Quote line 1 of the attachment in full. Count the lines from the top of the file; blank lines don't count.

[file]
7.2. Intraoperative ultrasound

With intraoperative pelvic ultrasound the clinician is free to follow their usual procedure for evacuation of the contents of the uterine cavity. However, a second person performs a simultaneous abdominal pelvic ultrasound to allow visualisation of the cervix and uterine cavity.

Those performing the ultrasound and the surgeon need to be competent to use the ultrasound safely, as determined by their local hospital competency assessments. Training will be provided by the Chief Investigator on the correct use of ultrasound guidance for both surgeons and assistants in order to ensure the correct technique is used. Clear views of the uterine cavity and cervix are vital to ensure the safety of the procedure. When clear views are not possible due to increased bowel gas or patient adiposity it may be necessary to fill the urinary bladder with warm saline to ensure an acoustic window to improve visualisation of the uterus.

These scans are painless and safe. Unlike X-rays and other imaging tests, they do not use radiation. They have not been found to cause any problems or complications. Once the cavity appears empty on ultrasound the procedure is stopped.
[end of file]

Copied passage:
7.2. Intraoperative ultrasound